Patient 1 wanted to kill someone. Normally even-tempered, the 63-year-old man found himself awaking with an uncontrolled anger and the desire to smash things. His violent impulses started after he began taking the cholesterol-lowering statin Lipitor and they vanished within two days of quitting the drug. Patient 2 developed a short fuse after he started on Zocor*, another popular statin. The 59-year-old felt an impulse to kill his wife, and once tried, unsuccessfully, to do so. His violent tendencies subsided within a few weeks of stopping Zocor. Patient 3, a 46-year-old female, became unusually irritable while taking Lipitor, repeatedly blowing up at her husband for no reason. Like the others, her uncharacteristic behavior disappeared after she quit taking statins.
Physician Beatrice Golomb at the University of California-San Diego has collected thousands of anecdotes like these through her website, Statineffects.com, and she’s convinced that these drugs—taken by one in four Americans over the age of 45—can provoke severe irritability and violence among a tiny subset of users.
While it might seem crazy to blame bad behavior on a drug that’s prescribed for your heart, such effects are not unprecedented. Violent behavior has been linked to at least 31 other medications, such as tobacco cessation aids and antidepressants, and the notion that lowering cholesterol might make someone violent or aggressive has some scientific basis. Monkeys put on cholesterol-reducing diets become more aggressive, and numerous studies have linked low or lowered cholesterol to violent behavior in people, too. For instance, one study compared the cholesterol measurements of nearly 80,000 Swedes who’d enrolled in a health-screening project against police records and found that violent criminals had significantly lower cholesterol levels than noncriminals. Golomb points to low serotonin levels, which are also associated with low cholesterol, as a possible cause.
Still, the link between statins and behavior has been widely rejected by the medical community. “Golomb is a nut case,” says cardiologist Steven Nissen of the Cleveland Clinic, a vocal advocate for drug safety who refuses to take money from drug companies. None of the randomized, controlled trials done on statins have turned up this side effect, he says, and absent some rigorous evidence, the link between statins and violence is nothing more than speculation. “I’m not a tool for industry, but I also don’t want to scare people away from life-saving drugs because of fringe ideas,” he says, before urging me not to write this story at all.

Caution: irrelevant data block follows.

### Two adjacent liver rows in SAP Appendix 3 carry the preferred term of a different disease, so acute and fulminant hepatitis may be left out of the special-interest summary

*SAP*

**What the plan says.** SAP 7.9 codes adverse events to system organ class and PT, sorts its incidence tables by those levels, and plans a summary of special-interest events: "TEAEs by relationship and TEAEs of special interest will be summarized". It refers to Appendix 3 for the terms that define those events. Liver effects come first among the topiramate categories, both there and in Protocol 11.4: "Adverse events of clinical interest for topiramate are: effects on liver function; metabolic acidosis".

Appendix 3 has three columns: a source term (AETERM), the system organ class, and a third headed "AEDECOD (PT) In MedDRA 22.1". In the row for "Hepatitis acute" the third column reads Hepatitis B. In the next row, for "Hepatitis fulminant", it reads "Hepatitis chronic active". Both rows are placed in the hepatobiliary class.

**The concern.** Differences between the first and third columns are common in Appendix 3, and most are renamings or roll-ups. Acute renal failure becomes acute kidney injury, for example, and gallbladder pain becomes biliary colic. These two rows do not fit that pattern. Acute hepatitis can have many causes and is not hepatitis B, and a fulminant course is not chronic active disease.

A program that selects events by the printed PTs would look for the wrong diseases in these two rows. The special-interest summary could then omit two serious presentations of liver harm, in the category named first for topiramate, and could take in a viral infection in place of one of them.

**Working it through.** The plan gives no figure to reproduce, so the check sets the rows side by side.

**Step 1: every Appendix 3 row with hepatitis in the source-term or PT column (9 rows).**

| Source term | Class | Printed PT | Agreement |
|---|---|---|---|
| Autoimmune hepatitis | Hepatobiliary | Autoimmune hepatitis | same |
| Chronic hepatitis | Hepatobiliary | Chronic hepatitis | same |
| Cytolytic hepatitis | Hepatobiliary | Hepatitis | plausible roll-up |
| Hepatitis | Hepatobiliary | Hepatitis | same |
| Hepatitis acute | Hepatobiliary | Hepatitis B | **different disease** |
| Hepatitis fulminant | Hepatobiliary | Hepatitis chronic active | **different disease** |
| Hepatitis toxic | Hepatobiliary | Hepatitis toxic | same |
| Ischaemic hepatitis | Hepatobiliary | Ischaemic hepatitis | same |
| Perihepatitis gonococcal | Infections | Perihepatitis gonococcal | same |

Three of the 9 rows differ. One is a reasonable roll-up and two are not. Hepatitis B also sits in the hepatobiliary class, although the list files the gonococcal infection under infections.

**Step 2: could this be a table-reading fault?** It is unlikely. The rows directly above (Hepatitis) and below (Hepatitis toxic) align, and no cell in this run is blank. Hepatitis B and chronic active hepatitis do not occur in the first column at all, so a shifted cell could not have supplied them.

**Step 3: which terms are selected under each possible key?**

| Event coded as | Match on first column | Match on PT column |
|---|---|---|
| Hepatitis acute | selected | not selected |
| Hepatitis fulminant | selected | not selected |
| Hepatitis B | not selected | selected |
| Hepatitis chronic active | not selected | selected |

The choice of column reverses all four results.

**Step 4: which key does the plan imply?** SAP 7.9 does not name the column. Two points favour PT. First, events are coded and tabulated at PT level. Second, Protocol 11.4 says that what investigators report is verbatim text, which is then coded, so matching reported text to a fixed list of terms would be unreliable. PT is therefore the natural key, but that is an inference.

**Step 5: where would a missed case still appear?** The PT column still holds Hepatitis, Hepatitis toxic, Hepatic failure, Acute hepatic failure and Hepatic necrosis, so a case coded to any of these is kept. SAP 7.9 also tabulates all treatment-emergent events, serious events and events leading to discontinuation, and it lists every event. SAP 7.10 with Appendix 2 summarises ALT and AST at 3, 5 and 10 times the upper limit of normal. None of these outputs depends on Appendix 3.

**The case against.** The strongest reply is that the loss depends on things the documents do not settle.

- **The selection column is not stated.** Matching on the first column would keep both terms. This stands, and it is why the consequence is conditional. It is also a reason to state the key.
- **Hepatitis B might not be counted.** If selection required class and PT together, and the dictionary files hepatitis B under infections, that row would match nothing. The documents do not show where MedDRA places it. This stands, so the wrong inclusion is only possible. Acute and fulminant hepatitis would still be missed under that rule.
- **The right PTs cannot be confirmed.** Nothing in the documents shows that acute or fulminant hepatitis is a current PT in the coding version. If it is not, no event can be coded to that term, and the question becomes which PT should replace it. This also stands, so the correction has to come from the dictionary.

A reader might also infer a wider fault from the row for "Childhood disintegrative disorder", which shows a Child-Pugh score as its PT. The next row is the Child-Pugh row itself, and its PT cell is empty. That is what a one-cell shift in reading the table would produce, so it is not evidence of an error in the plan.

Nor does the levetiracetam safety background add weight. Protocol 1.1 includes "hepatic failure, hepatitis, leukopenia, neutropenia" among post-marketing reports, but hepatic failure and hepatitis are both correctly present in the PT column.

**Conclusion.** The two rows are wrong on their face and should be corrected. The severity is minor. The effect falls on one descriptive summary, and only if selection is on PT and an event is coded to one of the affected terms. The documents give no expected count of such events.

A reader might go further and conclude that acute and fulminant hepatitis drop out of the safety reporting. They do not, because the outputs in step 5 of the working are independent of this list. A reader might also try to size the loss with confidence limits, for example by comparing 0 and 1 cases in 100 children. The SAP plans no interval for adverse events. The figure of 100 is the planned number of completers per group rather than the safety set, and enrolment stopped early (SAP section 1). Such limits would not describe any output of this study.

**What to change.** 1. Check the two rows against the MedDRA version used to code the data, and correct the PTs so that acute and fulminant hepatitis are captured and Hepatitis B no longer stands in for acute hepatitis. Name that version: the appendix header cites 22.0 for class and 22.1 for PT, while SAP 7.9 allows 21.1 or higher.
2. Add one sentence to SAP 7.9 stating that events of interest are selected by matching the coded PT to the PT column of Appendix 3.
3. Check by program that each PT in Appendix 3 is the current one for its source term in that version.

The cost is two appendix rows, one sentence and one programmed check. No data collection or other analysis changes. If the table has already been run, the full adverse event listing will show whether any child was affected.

There’s no question that Golomb’s idea is fringe, and from a public health standpoint, the benefits of statins—which can cut the risk of a second heart attack by about one-third—almost certainly outweigh whatever small risks of violent behavior they might, in theory, pose, at least for people with existing heart disease. (The benefits for people without heart disease are less clear.) Regardless, the overwhelming majority of people who take statins don't become violent, nor do they try to kill their spouses. Statins have prevented thousands of deaths, and it may be the case that Golomb’s theory about how they affect mental health is total bunk.
But right or wrong, this work highlights a worrisome problem. The Food and Drug Administration's system for tracking drugs' side effects is simply not equipped to detect rare but serious problems. By definition, these would be so uncommon as to slip by the initial studies that are used to create pharmaceutical warning labels. Such studies typically involve just a few thousand patients, so any response that affected a tiny sliver of the population would scarcely show up. Once a new drug hits the market, it's up to consumers and their doctors to report any unusual side effects to the FDA, and if the side effect were completely unexpected (as in the case of violent behavior), not all of these sufferers would think to consider whether the new symptom might be related to the drug.
When you’re prescribing a pill to treat a life-threatening disease, you might not worry too much about whether it carries a very rare side effect. Even if someone were to become irritable or violent while taking a powerful antibiotic, that would be a small price to pay for curing a potentially fatal infection. The infrequent side effect becomes more of an issue when you're talking about blockbuster drugs that are used in preventive medicine, however. Such medications are prescribed to millions of people throughout the country, as a way of warding off disease before it ever shows up. Even if a very small subset of these patients developed an unusual side effect—statin-related aggression or otherwise—then we might be talking about thousands of victims who were never that sick to begin with.
Nissen himself calls the FDA’s approach to dealing with drug side effects “woefully inadequate.” Once a drug has been approved for sale, the FDA looks out for so-called “adverse drug events” (ADEs) through a computerized system called MedWatch. Patients, doctors, and other health care professionals voluntarily submit ADE reports, but a 2002 Journal of the American Medical Association report estimated that more than 90 percent never get reported, since the system is voluntary and there are no real incentives for anyone to share their experiences. It's also not clear what happens to information once it's entered in the database. An FDA representative told me that staff members routinely monitor the database and they have an internal system in place for deciding when to look into a particular ADE, but there are no publicly stated rules about what it takes to trigger a formal government investigation.